Cineliteracy(pov)
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  • 1. Point of View / Perspective The Semantics of Film-Making: Part IIThe Semantics of Film-Making: Part II
  • 2. Point of View  Angle of Shot establishes Point of View or Perspective.  Reading visual images in terms of both the vertical and horizontal angles establishes whether the viewer is being positioned to adopt a subjective or objective point of view.
  • 3.  Subjective images are those in which everything is arranged for the viewers, positioning them to adopt a particular stance with an image. The vertical angle defines the nature of the power relations between the viewer and the image.  Such images tend to the naturalistic, as opposed to the symbolic.. Subjective Perspective
  • 4. High & Low Angles Low AngleLow Angle Literally,Literally, “looking up to someone”,“looking up to someone”, gives the power to the person beinggives the power to the person being looked upon. They are bigger thanlooked upon. They are bigger than the person doing the looking.the person doing the looking. High AngleHigh Angle Literally,Literally, “looking down on“looking down on someonesomeone”, gives the power to the”, gives the power to the audience, the people doing the looking.audience, the people doing the looking.
  • 5. Literally, the audienceLiterally, the audience isis “on the same“on the same level” as the personlevel” as the person being looked at, orbeing looked at, or seeing themseeing them ““eye to eye”.eye to eye”. It conveys we areIt conveys we are Part of the samePart of the same social world!!social world!! No Angle
  • 6.  Horizontal anglesHorizontal angles encode theencode the “involvement” of the reader“involvement” of the reader with the image through frontal and oblique points of view.with the image through frontal and oblique points of view.  There is a shift from the moreThere is a shift from the more “naturalistic” to the“naturalistic” to the predominance ofpredominance of significationsignification..  A particularA particular ‘mood’ is also created depending on the‘mood’ is also created depending on the gaze of the subject being filmed.gaze of the subject being filmed. Objective Perspective
  • 7.  If the participants in an imageIf the participants in an image are depicted on the horizontalare depicted on the horizontal angle from the front, facingangle from the front, facing the camera squarely, then athe camera squarely, then a connection is establishedconnection is established between the representedbetween the represented participants and the viewer.participants and the viewer. Such a representation invitesSuch a representation invites the involvement of the viewerthe involvement of the viewer with the image.with the image. Frontal Angle: Connecting with the Viewer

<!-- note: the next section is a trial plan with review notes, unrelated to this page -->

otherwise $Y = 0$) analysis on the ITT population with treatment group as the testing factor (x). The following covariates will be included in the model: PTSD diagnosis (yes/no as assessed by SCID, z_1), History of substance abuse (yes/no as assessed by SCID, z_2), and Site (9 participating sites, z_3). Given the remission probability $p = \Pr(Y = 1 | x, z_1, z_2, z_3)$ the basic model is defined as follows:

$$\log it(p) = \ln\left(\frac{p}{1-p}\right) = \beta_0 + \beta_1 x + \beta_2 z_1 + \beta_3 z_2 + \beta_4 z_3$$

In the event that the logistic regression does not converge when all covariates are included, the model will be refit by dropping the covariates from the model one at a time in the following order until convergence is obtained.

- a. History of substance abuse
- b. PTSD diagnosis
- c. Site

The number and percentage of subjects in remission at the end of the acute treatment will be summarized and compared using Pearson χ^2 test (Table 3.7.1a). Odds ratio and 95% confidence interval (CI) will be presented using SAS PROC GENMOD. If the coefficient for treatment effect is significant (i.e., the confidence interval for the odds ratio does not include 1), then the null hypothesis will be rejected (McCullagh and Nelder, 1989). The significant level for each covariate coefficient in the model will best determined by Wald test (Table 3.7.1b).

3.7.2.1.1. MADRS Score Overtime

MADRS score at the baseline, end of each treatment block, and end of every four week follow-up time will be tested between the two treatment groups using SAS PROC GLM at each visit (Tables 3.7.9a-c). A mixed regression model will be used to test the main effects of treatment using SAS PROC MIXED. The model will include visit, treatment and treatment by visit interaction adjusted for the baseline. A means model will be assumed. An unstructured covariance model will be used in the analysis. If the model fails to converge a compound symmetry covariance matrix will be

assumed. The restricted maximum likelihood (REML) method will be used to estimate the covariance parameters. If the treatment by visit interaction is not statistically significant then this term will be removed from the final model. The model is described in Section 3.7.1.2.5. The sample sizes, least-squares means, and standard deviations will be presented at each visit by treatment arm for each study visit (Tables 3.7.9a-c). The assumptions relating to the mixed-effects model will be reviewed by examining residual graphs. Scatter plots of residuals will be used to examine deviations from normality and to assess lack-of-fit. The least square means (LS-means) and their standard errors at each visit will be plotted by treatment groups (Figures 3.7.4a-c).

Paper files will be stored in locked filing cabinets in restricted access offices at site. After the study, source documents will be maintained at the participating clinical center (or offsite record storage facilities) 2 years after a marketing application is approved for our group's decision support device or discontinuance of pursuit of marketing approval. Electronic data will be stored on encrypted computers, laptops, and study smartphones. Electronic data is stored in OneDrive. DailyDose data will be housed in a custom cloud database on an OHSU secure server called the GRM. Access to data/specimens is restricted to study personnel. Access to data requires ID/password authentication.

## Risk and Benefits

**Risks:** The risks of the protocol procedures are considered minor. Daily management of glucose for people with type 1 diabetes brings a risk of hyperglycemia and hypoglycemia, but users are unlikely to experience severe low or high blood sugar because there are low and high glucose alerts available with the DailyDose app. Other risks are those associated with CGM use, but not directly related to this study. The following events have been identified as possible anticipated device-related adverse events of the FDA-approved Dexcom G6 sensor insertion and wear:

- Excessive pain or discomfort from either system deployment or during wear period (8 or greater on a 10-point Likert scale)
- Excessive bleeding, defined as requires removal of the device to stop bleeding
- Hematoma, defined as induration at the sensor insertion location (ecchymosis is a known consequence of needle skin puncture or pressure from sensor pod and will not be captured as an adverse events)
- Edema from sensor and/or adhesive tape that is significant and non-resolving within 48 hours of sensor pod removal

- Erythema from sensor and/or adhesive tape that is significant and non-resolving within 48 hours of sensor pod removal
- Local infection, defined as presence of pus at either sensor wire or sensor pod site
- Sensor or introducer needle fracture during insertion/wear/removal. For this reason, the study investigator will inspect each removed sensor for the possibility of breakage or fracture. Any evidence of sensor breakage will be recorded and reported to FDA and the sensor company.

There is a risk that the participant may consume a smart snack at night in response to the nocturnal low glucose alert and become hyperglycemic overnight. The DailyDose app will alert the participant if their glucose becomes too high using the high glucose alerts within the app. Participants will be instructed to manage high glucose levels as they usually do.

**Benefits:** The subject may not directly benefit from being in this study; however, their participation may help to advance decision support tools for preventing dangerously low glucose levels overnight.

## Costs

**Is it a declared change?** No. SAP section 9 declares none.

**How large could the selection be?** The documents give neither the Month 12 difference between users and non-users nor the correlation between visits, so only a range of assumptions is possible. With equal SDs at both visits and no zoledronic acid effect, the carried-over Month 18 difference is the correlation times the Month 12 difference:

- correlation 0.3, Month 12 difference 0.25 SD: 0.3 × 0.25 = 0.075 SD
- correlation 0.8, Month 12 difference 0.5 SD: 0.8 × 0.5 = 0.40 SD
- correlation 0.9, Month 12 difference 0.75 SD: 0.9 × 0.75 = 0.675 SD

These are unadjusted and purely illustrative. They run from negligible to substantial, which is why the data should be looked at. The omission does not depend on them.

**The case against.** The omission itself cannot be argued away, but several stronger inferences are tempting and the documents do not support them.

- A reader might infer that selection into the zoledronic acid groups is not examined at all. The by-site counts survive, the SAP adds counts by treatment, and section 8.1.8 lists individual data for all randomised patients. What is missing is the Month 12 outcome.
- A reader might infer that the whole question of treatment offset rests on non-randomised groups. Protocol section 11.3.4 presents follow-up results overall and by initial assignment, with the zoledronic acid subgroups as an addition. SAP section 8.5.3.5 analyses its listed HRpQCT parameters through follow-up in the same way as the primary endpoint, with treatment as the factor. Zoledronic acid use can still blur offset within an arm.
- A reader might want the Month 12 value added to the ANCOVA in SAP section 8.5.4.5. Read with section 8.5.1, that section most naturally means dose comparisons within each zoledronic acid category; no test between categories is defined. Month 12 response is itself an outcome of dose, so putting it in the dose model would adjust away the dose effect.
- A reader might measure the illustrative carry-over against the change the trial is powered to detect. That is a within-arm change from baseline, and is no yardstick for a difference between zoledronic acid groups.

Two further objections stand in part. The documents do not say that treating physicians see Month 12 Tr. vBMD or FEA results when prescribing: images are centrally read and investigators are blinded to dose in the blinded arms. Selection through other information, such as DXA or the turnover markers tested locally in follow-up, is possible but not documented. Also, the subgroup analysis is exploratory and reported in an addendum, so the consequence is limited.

• 8. EDUC6751 Knowledge andEDUC6751 Knowledge and Communication TechnologiesCommunication Technologies  When someone in an imageWhen someone in an image looks directly at the viewer, herlooks directly at the viewer, her gaze establishing a directgaze establishing a direct connection between her, theconnection between her, the represented participant, and therepresented participant, and the viewer, an interactive participant.viewer, an interactive participant. This establishes aThis establishes a demanddemand, as it, as it explicitly acknowledges theexplicitly acknowledges the viewer: the producers of theviewer: the producers of the image wish to influence theimage wish to influence the viewer in some way to enter intoviewer in some way to enter into an imaginary relation with thean imaginary relation with the represented participant.represented participant. Making Eye Contact: Demanding Attention
  • 9.  Conversely, if the participants inConversely, if the participants in an image are depicted on anan image are depicted on an oblique angleoblique angle (i.e. the angle is not(i.e. the angle is not straight on) the reader is beingstraight on) the reader is being positioned to adopt apositioned to adopt a detacheddetached point of view. The participants arepoint of view. The participants are not recognised as part of thenot recognised as part of the “world” of the viewer: they are“world” of the viewer: they are “them” rather than “us”.“them” rather than “us”. Oblique Angle: Viewer as Detached Outsider
  • 10. EDUC6751 Knowledge andEDUC6751 Knowledge and Communication TechnologiesCommunication Technologies  When someone in anWhen someone in an image does not look at theimage does not look at the viewer, the viewerviewer, the viewer’s role is’s role is that of an invisible andthat of an invisible and detached onlooker. Thisdetached onlooker. This constitutes anconstitutes an offeroffer, as the, as the represented participantsrepresented participants are depicted impersonallyare depicted impersonally as items of information oras items of information or objects for the viewer’sobjects for the viewer’s contemplation.contemplation. Looking Inside the Frame: Contemplative Offer